During qRT-PCR, GAPDH was used as internal reference to standardize gene expression levels. 3-5 relative quantization was performed and the average relative change was calculated using the delta-delta cyclic threshold method. All reactions are repeated three times.
2.5. Western Blot (WB) Analysis
SiHa C33a H8 cells were washed with precooled PBS and digested with trypsin digestion reagent. RIPA cell lysate was used to fully lysate the cells, and protein concentration was determined with BCA protein determination kit (Bio-Rad, Hercules, CA, USA). The protein was quantified to 1.5 μg/mL by adding the loading buffer, protein, and PBS in proportion. After 2 h of 100 V electrophoresis, it was transferred to PVDF membrane. The proteins were blocked with blocking solution. The proteins were incubated with specific antibodies against HIF-1α, YAP, TAZ (Abcam, CA, USA), GAPDH (Proteintech, Rosemont, IL, USA) overnight, and then incubated with corresponding secondary antibody at room temperature for 2 h. ChemiScope Mini chemiluminescence instrument was used to detect and photograph the gray value of the target protein and calculate the expression of the target protein .
2.6. Migration Assay
Cell migration can be analyzed using the scratch healing test with a 6-well plate. The experimental items used in the scratch experiment were strictly sterilized; 1 mL cell suspension ( cells/mL) was added to each well of the six-well plate and incubated at 37°C and 5% CO2. When the cells were all attached to the six-well plate (24 h), the cell migration was observed and evaluated at different time points 0, 24, and 48 h. Nikon inverted microscope ECLIPSE TS100 EPifucence microscope and NIS Elements AR 3.1 software were used to collect images and calculate the scratch area for statistics. The experiment was repeated three times.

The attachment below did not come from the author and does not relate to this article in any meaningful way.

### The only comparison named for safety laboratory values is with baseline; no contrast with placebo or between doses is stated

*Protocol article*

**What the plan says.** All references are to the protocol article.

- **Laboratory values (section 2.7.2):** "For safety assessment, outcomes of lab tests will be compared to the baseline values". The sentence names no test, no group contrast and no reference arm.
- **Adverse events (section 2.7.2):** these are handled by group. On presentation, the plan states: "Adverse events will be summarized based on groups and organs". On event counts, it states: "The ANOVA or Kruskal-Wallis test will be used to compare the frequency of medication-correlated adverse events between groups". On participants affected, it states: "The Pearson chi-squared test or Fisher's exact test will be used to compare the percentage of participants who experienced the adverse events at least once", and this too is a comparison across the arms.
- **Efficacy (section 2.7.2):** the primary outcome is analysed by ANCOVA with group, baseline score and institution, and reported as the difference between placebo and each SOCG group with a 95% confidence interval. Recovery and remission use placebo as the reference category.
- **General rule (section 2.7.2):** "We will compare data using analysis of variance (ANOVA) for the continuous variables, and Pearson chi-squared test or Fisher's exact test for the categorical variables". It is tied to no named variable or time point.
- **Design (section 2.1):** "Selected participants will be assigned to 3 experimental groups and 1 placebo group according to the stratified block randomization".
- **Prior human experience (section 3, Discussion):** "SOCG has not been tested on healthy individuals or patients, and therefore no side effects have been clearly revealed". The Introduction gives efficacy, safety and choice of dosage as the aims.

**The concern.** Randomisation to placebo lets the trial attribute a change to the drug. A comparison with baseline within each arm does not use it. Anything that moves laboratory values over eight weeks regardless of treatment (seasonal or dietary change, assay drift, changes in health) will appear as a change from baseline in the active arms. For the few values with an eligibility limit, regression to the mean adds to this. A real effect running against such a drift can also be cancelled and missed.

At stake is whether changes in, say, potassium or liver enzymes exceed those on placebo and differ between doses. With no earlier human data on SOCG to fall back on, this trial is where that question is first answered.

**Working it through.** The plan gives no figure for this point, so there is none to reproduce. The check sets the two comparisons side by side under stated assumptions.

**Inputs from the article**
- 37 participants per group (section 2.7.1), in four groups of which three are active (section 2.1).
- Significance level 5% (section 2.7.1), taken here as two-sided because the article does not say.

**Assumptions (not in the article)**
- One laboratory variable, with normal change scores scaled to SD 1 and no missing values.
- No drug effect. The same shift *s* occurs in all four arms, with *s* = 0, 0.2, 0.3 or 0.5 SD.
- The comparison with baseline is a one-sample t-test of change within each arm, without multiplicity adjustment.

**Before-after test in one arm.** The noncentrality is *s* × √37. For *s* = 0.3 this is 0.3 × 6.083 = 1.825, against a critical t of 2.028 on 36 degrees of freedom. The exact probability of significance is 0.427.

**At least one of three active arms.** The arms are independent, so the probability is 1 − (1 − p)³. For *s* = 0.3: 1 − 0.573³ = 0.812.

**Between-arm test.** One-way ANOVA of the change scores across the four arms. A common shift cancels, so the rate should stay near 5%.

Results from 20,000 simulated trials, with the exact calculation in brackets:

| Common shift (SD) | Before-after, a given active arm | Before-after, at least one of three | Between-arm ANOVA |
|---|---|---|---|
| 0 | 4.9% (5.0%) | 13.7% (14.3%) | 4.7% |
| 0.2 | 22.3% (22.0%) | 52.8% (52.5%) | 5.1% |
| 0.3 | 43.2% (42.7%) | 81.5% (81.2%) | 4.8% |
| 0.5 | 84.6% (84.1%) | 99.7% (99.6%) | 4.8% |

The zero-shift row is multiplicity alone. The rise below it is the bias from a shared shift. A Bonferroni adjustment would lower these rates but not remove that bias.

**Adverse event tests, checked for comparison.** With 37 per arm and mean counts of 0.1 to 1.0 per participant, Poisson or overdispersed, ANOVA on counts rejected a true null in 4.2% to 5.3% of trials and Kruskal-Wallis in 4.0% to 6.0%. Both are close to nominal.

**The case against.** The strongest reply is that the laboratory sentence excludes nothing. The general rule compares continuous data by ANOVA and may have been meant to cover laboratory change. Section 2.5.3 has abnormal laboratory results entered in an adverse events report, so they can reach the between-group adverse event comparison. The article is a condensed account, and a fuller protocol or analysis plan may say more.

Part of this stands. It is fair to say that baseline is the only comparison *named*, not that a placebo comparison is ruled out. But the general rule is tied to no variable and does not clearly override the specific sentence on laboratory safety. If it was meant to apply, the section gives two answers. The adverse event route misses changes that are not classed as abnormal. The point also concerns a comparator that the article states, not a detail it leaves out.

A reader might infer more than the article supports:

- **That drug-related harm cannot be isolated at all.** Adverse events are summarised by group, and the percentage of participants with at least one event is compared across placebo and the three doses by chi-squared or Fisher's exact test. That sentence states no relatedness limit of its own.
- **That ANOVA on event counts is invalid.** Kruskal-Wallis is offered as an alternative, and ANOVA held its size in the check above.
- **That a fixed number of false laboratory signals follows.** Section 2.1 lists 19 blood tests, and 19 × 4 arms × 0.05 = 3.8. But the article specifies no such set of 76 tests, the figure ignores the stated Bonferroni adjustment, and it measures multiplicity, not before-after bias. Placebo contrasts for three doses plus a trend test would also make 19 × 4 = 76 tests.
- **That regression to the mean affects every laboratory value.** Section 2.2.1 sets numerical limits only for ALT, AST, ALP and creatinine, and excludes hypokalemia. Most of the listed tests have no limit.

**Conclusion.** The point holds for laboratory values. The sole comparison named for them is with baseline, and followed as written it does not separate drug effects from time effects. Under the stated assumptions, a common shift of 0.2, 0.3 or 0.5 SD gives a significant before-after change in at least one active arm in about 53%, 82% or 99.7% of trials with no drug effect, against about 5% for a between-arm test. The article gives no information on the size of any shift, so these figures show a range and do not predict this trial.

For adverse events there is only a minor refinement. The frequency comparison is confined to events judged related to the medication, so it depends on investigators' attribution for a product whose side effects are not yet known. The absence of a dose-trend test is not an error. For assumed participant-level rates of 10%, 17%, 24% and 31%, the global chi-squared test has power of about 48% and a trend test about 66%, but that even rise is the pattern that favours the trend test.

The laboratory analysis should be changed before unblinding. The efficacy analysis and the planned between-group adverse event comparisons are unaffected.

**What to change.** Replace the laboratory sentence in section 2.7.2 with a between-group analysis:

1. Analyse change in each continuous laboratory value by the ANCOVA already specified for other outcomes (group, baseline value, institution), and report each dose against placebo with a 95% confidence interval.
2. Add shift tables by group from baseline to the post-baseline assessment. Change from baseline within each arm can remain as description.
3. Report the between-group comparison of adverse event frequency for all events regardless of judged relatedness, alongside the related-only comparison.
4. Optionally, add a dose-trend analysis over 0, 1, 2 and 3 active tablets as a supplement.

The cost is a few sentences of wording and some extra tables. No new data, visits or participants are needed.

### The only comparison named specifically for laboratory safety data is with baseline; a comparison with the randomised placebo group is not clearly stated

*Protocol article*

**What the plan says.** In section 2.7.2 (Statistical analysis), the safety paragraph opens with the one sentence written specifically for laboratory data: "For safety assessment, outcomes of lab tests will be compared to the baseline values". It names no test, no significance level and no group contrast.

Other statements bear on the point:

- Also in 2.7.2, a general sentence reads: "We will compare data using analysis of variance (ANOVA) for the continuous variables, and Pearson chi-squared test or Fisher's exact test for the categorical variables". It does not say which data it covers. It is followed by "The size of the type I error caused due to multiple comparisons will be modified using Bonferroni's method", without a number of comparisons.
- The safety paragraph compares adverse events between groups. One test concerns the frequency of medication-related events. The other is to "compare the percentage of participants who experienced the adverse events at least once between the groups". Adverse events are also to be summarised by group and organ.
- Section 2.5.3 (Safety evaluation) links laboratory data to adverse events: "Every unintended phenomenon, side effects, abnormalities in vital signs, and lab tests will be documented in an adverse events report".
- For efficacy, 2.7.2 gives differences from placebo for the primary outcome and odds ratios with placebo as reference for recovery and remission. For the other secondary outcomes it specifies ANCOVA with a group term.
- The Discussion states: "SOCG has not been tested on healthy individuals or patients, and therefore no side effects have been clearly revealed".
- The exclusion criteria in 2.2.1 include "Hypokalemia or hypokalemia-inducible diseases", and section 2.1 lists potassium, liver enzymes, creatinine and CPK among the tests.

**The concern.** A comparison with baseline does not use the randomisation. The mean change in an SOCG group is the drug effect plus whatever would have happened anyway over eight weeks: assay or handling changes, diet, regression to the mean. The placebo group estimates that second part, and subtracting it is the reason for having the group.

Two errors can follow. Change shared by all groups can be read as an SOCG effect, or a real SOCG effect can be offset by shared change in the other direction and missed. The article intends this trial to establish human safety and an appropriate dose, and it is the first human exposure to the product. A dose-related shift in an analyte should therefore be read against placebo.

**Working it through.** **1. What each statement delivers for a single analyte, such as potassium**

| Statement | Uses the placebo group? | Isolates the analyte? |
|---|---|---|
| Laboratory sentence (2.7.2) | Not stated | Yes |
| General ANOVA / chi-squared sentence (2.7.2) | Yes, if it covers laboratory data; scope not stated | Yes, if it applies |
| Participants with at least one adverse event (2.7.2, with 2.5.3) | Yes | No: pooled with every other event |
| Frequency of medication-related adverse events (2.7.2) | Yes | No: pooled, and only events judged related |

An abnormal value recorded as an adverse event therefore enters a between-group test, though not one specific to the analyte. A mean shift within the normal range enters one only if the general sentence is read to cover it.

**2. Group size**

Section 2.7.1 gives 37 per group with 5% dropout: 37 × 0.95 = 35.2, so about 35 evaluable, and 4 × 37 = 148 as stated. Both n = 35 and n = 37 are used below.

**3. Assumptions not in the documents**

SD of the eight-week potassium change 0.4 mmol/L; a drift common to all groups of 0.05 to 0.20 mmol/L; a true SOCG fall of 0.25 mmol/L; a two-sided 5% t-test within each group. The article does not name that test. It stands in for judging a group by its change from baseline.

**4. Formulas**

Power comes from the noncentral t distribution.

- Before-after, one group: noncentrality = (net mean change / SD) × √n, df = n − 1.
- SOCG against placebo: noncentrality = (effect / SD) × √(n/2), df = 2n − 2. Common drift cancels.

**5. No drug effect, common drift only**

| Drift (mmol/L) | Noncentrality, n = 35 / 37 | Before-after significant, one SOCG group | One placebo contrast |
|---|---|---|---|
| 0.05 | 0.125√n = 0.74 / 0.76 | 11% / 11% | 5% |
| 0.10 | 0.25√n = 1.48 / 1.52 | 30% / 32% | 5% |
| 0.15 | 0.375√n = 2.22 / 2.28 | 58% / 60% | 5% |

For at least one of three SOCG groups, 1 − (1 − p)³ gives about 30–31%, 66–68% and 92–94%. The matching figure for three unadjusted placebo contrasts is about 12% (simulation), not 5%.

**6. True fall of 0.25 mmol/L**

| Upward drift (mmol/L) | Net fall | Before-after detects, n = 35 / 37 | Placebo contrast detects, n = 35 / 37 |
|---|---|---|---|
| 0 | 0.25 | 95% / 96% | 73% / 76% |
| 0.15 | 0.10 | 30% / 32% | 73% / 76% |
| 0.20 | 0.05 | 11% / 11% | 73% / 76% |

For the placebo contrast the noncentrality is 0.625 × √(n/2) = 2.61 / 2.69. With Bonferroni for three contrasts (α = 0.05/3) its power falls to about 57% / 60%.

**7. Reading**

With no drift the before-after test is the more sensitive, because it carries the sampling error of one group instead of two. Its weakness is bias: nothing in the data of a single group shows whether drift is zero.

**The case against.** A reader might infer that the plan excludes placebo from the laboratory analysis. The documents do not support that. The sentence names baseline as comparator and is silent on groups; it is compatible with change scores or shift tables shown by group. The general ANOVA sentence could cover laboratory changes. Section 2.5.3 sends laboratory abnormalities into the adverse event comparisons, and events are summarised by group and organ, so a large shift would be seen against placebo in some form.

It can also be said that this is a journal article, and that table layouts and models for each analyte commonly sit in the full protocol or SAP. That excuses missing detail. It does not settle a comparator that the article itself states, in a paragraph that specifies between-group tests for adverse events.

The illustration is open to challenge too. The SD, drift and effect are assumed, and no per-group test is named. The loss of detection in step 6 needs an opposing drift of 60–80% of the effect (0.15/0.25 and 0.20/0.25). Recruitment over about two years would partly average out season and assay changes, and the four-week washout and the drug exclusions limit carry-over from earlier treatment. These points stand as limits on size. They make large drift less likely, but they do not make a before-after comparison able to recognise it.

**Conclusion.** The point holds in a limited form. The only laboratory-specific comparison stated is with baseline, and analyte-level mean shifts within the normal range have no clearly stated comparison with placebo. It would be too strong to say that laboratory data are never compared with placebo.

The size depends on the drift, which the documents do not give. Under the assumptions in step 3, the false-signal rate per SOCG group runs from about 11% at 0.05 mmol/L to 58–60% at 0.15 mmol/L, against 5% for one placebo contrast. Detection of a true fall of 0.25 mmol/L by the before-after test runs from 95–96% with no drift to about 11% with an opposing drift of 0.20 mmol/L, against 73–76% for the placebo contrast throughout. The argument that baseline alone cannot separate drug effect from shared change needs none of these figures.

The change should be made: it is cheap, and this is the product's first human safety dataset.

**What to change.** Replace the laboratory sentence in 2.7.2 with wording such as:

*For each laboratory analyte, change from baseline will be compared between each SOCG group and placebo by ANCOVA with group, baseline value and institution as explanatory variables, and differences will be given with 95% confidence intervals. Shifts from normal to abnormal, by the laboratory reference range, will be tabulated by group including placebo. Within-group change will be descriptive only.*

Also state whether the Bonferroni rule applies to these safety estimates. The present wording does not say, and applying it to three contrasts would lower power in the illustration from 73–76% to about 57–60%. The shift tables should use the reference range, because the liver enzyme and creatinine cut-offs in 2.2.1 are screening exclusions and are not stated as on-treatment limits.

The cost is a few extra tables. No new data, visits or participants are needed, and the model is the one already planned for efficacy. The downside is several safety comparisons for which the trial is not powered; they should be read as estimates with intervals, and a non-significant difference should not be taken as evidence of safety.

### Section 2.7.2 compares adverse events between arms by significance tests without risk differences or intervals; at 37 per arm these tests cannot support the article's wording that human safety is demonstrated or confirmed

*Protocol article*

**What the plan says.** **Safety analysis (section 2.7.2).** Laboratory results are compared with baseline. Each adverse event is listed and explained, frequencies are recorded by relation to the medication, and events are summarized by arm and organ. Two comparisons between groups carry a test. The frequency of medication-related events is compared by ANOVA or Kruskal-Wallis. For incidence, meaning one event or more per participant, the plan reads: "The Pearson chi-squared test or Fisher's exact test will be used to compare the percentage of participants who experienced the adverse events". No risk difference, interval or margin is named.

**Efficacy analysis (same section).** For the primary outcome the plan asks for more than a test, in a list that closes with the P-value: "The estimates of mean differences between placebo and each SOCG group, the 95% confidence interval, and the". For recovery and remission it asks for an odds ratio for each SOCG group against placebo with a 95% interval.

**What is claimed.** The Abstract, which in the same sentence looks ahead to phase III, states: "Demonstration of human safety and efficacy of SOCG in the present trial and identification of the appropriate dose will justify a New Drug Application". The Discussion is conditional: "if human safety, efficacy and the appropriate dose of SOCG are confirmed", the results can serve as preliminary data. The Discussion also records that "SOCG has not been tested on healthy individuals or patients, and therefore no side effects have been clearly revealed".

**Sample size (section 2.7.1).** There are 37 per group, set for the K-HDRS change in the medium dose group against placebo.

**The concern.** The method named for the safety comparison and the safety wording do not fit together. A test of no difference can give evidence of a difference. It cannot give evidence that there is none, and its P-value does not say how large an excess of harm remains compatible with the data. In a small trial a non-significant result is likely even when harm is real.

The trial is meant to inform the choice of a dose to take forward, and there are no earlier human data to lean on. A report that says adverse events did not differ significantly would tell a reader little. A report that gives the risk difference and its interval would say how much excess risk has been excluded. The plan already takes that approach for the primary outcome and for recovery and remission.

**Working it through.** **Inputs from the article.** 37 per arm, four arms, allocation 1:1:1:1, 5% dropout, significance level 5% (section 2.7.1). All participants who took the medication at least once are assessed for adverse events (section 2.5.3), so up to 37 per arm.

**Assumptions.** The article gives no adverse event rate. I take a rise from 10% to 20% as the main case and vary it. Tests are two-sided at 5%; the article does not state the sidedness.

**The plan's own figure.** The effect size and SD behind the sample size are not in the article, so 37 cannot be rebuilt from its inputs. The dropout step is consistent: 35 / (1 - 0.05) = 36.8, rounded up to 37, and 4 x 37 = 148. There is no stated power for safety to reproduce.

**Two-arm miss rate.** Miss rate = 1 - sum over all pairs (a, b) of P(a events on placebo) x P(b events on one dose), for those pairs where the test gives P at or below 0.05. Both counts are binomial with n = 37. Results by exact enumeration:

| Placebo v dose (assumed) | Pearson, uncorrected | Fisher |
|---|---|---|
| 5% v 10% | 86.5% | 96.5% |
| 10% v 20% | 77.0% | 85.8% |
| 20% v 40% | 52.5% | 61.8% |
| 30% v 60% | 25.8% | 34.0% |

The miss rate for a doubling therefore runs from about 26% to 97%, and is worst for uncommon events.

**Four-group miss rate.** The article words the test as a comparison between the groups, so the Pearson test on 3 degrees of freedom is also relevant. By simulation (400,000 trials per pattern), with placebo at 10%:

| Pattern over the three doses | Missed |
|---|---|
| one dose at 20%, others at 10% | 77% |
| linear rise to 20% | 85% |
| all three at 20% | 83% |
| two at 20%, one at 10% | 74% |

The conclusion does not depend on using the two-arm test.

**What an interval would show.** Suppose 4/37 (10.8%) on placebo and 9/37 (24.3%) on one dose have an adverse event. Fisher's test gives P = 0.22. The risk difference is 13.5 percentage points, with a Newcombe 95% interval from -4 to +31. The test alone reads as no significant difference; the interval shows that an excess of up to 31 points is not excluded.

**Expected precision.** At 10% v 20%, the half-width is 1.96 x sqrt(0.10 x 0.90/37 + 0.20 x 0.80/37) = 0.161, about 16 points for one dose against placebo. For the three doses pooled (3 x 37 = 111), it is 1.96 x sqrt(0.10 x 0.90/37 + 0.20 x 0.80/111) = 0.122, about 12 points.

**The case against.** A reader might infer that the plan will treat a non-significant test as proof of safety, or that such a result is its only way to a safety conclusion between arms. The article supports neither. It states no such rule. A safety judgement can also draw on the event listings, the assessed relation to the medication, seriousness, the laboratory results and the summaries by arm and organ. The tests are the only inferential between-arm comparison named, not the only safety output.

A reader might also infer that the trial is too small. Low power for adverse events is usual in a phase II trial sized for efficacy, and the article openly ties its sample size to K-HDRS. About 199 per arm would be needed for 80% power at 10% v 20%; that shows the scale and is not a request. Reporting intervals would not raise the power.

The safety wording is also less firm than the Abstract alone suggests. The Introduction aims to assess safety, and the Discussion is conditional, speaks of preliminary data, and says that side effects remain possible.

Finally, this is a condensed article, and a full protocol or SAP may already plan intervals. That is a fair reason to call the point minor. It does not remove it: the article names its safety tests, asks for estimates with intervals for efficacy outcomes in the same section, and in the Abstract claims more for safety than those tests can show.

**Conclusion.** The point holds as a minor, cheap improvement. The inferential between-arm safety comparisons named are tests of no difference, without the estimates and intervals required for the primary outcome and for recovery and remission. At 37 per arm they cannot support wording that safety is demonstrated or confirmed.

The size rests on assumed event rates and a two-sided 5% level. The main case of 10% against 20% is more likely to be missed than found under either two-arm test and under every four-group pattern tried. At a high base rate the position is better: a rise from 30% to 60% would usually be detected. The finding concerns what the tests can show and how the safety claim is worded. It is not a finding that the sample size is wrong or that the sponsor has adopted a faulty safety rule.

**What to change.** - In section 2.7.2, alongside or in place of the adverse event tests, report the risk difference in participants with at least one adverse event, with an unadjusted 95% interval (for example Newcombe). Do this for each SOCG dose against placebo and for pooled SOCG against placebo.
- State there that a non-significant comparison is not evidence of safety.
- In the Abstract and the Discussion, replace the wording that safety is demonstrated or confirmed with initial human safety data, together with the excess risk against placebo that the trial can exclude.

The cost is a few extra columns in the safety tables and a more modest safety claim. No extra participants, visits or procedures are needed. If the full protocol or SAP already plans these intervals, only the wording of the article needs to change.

2.7. Invasion Assay
Invasion assays were performed in 24-well plates using a polycarbonate membrane (Corning, NY, USA) chamber with a pore size of 8 μm. Dilute 1 : 5 with 60 μL of Matrigel (BD Sciences, San Jose, CA, USA) and serum-free DMEM culture solution and coat the membrane. The gel-coated Transwell chamber was placed at 37°C incubator for 2 h to form a matrix barrier. In the upper chamber, serum-free DMEM culture solution was added into to prepare cell suspension ( cells/mL) of SiHa groups and C33a groups. 600 mL DMEM containing 10% fetal bovine serum was injected into the lower chamber. Laying the cells, the 24-well plate was incubated at 37°C incubator for 24 hours, and the invaded cells were washed with PBS cell buffer solution and fixed with 4% paraformaldehyde. Stain with crystal violet for 20 minutes. The cells remaining on top of the polycarbonate membrane were removed with a cotton swab. Images were taken under a Nikon ECLIPSE TS100 fluorescence microscope and the number of the cells was manually counted in 4 random areas.
2.8. MTT Assay
Cervical cancer cells SiHa, shNON, shHIF-1α, C33a, LV-NON, and LV-HIF-1α were at a density of 4000 cells/well in 96-well plates incubated overnight. After the cells were attached, at 0 h, 12 h, 24 h, 48 h, and72 h, 200 μL of 0.5 mg/mL MTT 3-(4,5-dimethylthiazol-2-yl)-2,5-diphenyltetrazolium bromide was added. After 4 h of incubation, at 37°C, the MTT formazan precipitate was dissolved in 150 μL of DMSO (Sigma, USA) to solubilize the formazan crystals, in a shaker before test, and the absorbance is at 490 nm using a microplate autoreader (Bio-Rad, USA).